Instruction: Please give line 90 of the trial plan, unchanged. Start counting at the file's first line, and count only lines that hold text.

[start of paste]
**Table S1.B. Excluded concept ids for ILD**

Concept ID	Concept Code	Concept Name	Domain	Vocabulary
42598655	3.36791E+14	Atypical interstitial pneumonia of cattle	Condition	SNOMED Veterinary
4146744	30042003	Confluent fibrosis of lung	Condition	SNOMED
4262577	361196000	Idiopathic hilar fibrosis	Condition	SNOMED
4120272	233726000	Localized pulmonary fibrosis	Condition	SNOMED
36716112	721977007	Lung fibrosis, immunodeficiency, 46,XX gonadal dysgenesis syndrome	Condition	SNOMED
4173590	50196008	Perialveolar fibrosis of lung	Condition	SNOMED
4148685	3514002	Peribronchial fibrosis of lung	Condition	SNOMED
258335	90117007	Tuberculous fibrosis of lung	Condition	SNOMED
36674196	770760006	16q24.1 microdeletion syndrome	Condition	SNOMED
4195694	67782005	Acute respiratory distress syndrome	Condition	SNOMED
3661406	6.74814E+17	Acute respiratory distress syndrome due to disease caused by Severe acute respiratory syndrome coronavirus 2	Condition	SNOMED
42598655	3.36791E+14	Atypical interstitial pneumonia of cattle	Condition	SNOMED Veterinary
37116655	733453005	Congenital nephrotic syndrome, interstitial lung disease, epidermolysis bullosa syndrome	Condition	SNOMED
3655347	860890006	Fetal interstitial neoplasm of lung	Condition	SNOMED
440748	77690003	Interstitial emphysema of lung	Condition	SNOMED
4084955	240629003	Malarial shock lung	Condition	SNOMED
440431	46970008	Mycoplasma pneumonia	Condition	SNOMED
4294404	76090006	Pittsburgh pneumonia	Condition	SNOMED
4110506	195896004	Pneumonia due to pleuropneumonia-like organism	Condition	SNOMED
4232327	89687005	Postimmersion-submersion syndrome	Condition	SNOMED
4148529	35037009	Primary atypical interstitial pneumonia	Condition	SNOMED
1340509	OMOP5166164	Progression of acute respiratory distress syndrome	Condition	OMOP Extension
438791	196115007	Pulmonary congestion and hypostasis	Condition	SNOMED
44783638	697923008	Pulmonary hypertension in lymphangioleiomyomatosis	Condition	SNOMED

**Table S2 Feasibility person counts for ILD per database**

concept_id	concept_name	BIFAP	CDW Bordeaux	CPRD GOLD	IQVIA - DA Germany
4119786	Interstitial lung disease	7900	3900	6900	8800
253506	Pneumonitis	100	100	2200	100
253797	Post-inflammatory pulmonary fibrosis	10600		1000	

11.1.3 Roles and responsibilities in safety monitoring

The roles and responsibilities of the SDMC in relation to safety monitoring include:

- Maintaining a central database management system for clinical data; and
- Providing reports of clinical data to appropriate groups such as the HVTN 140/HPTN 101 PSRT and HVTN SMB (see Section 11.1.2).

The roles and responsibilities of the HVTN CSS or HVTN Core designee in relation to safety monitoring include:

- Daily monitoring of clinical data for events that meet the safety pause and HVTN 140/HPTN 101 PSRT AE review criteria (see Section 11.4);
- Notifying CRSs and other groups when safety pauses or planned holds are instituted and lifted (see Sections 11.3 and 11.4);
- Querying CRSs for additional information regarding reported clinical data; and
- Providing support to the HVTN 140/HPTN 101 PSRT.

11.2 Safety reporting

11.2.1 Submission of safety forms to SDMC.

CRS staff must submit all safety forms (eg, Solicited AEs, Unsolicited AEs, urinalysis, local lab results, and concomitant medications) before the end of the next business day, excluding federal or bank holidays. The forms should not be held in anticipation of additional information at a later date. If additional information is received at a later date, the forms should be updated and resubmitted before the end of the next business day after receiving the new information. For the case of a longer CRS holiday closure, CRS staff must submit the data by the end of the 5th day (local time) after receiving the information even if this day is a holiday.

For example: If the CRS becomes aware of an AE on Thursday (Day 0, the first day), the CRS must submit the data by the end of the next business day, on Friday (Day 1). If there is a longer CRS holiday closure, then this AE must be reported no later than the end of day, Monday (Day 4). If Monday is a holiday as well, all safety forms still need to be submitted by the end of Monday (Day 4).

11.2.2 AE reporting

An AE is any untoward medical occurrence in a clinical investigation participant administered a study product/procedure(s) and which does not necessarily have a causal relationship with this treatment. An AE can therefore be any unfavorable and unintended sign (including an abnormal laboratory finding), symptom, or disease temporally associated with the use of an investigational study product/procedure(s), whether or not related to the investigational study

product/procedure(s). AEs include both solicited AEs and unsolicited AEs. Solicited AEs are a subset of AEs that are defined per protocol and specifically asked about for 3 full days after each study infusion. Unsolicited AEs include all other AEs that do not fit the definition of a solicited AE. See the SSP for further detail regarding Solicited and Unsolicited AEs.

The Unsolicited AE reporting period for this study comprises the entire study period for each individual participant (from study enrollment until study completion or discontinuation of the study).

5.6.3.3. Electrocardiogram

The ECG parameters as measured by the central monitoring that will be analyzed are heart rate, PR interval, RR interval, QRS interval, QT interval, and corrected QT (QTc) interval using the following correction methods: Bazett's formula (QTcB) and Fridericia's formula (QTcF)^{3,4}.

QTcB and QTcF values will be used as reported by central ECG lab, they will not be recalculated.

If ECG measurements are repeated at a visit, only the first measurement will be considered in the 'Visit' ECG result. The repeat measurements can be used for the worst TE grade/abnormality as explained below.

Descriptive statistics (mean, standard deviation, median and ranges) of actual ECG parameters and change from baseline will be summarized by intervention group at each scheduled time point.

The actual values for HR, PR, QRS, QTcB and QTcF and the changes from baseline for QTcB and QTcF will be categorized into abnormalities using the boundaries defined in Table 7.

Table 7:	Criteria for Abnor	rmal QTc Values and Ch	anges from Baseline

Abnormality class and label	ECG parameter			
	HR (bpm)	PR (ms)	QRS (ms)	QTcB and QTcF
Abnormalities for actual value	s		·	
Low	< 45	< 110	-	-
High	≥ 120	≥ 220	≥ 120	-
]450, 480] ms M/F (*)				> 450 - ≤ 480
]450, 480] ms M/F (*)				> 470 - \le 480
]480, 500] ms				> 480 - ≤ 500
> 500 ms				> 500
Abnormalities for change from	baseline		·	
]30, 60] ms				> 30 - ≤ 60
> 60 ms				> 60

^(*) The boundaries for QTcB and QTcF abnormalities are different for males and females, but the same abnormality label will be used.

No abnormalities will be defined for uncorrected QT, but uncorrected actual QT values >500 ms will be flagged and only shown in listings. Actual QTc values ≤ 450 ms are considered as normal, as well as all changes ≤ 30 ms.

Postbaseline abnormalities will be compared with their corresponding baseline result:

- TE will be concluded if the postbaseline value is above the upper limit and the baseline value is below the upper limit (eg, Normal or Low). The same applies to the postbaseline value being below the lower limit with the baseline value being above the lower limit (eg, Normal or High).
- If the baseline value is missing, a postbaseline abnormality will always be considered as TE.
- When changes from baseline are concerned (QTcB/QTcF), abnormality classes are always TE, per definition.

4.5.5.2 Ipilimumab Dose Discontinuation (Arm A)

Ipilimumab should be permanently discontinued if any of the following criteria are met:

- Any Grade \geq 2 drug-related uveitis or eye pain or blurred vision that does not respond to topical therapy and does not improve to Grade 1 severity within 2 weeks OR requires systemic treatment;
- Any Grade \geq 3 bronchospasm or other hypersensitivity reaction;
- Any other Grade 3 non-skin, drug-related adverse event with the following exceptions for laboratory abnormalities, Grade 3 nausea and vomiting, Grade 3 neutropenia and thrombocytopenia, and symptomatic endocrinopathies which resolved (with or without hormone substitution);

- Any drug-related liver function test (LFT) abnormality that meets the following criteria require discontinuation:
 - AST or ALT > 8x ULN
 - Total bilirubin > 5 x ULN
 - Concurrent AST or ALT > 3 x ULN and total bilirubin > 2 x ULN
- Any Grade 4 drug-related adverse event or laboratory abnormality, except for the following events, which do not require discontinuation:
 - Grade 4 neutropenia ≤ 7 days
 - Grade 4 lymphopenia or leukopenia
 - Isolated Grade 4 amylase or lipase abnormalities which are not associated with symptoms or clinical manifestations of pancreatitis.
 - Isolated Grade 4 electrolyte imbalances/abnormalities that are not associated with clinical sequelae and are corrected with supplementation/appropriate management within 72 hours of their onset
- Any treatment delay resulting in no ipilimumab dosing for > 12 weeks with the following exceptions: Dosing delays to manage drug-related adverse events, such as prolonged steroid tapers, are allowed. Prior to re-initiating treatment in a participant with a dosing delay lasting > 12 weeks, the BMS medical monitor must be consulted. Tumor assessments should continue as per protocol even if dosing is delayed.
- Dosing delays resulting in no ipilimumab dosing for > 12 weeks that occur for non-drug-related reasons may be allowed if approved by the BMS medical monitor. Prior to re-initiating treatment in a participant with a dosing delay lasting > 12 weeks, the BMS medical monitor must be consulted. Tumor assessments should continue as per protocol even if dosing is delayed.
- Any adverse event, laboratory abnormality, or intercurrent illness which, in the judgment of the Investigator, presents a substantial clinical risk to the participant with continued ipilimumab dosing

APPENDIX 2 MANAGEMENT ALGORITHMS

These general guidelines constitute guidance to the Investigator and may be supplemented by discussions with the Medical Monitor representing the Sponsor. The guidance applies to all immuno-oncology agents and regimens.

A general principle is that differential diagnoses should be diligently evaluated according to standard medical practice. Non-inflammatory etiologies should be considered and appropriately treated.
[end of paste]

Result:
- Any adverse event, laboratory abnormality, or intercurrent illness which, in the judgment of the Investigator, presents a substantial clinical risk to the participant with continued ipilimumab dosing